A Tennessee Wholesale Nursery Reviews From A Customer In North Carolina
Hi! I just wanted to share my experience with TN Nursery. It was my second time purchasing from them, and when I emailed them for clarification and guidance, they replied immediately. My bird’s foot violets are thriving well, and they look perfect on my lawn. Keep up the excellent work!
Keesha Johnson – Durham, NC
Bird's Foot Violet, and the Genus Viola
The genus Viola comprises flowering plants from the violet family Violaceae, the largest genus in the family containing between five hundred twenty-five to six hundred species. While most species appear in the temperate Northern Hemisphere, some appear in widely divergent areas such as the Andes, Australasia, and Hawaii. In addition, some species may be perennial plants, some may be annual, and some tend to grow as small shrubs. In horticulture, the term "pansy" refers to large, colorful cultivars raised annually or biennially from seeds and used extensively in bedding. Likewise, the terms "viola" and "violet" usually refer to smaller annual or perennial flowers, including undomesticated species.
The bird's foot violet is native to sandy areas in Central America and North America. Formally known as Viola Pedata, a bird's foot violet is a clumped perennial variation that may grow four to ten inches high. The common name comes from the shape of the leaves as they resemble a bird's foot. The plant has basal leaves that are pinnately divided, first into three main sections, with large, almost pansy-sized flowers. Each part divides into three to five toothed lobes, but the lobes may be somewhat linear with rounded tips. The leaflets are smaller toward the leaf's base and broader near the end, but the full foliage on a slender stalk is directly rising from the root. The outer leaves, however, have shorter stalks than the inner leaves. Color is medium green, without hair on either surface.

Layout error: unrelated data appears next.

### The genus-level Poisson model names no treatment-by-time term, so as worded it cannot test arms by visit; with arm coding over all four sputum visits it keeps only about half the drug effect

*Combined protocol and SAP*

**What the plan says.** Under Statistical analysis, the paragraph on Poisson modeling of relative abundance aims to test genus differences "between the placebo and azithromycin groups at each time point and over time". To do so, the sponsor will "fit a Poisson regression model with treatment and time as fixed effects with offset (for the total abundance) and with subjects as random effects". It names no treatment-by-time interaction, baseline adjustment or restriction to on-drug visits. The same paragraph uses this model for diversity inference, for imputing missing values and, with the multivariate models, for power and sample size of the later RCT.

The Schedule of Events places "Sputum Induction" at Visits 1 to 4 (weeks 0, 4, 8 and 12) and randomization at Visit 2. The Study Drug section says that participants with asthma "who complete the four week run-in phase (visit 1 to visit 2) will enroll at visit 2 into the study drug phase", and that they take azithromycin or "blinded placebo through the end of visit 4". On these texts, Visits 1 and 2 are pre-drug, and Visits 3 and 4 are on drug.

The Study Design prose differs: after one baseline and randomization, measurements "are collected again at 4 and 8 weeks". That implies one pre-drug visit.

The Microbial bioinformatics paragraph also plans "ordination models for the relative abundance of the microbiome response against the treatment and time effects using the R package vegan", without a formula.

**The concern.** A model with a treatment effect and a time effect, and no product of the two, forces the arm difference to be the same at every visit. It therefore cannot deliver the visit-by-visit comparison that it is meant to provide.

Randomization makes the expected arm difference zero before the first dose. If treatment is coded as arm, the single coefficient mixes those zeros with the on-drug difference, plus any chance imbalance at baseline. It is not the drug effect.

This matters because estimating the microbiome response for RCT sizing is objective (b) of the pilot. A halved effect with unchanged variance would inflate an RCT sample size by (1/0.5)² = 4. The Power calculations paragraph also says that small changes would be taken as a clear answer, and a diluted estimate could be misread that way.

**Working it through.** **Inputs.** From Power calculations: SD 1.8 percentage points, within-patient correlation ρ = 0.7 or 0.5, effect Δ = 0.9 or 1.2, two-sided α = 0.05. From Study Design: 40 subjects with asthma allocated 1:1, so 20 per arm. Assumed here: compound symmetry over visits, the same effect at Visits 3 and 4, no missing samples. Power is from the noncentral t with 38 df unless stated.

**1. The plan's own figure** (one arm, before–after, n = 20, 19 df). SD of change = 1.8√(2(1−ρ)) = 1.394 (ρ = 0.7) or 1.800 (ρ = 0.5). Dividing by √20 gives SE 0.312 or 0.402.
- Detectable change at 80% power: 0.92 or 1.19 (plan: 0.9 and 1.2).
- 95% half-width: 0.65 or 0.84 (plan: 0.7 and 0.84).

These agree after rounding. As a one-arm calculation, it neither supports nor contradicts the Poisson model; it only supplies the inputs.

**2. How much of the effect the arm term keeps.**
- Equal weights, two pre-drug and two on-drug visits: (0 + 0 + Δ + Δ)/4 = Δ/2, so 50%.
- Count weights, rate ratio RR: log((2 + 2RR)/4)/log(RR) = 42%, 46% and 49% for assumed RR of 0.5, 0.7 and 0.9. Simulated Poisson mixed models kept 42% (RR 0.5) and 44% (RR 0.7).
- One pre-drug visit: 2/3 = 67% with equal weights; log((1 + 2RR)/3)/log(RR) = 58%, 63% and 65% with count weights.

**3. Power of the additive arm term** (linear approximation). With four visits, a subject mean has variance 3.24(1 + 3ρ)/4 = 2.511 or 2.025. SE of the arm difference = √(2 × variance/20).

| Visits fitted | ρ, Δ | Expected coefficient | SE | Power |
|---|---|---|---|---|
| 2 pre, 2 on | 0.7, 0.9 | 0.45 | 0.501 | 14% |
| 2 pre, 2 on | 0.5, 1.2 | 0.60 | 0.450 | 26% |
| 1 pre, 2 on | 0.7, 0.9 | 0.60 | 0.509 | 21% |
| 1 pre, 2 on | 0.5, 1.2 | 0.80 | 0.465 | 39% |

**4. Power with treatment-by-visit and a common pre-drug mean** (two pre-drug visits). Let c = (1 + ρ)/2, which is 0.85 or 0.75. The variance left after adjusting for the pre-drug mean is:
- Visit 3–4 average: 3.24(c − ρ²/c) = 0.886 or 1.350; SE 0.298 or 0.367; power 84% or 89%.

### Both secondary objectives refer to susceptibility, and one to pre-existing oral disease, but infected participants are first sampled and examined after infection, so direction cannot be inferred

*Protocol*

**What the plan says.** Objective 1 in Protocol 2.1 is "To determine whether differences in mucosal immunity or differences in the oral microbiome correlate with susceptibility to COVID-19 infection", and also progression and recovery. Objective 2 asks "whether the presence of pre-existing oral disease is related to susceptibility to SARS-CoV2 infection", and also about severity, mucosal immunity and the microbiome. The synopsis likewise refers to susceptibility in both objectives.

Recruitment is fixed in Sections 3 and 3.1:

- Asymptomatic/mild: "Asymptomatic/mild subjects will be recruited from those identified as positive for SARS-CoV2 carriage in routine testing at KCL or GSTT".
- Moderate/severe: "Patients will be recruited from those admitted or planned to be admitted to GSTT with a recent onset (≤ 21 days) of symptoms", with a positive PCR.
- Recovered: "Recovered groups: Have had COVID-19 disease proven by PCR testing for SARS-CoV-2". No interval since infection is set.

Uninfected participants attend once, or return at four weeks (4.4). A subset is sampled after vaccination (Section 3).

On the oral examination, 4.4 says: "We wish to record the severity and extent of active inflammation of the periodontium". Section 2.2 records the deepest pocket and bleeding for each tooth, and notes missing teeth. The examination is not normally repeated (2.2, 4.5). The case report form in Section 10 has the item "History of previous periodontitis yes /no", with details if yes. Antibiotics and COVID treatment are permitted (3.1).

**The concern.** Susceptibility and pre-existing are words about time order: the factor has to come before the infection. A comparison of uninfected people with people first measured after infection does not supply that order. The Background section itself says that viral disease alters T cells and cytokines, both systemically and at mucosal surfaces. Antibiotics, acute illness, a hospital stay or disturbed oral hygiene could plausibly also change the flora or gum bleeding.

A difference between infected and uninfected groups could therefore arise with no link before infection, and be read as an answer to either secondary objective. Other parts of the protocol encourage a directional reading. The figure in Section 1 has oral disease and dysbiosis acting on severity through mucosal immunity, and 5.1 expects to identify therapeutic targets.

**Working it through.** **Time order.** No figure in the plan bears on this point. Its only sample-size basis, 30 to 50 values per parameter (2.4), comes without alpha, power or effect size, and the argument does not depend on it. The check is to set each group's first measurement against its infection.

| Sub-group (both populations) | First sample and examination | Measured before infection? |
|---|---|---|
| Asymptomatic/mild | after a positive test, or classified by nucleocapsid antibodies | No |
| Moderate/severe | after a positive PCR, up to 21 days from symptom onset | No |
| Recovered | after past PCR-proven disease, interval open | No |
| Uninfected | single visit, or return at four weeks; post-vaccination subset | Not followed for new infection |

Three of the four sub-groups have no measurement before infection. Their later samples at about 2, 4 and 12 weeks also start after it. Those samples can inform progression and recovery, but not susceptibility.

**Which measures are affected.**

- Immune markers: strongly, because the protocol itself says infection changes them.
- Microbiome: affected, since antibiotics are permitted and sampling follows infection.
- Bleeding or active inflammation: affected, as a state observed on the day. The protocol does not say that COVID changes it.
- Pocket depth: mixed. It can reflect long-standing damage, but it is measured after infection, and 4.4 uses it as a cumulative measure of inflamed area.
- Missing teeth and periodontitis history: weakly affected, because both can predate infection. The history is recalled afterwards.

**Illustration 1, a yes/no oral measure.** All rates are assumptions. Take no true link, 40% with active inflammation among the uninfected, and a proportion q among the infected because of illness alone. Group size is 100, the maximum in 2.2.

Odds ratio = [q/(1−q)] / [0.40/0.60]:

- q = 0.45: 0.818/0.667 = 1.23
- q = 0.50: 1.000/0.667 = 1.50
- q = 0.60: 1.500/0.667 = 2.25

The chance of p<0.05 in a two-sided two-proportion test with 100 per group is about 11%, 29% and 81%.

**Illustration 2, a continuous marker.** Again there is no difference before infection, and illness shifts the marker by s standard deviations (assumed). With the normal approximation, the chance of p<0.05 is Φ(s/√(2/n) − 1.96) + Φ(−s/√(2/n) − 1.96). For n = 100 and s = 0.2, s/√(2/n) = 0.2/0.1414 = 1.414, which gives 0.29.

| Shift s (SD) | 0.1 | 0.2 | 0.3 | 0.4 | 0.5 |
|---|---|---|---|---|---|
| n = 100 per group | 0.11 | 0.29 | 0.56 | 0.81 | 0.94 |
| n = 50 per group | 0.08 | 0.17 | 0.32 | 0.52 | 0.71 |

The bird's foot violet flowers range from pale to dark purple and have five petals. The two upper petals are smaller than the lower three petals, and they are deep violet. The center lower petal also has a white patch in the throat, lined with dark purple lines that are nectar guides for insects. This petal is also the longest with a spur on its back, and there are five stamens with brilliant orange anthers.
Gardeners would usually grow the bird's foot violet in groups along pathways, rock gardens, or slopes. While it is challenging to grow compared to the other varieties of violets, it can self-seed in optimum growth conditions—and in North Carolina, one can naturally find bird's foot violets in dry, rocky, or sandy woodlands and road banks. At the same time, one can spot the ranuncuilfolia around the sandhills.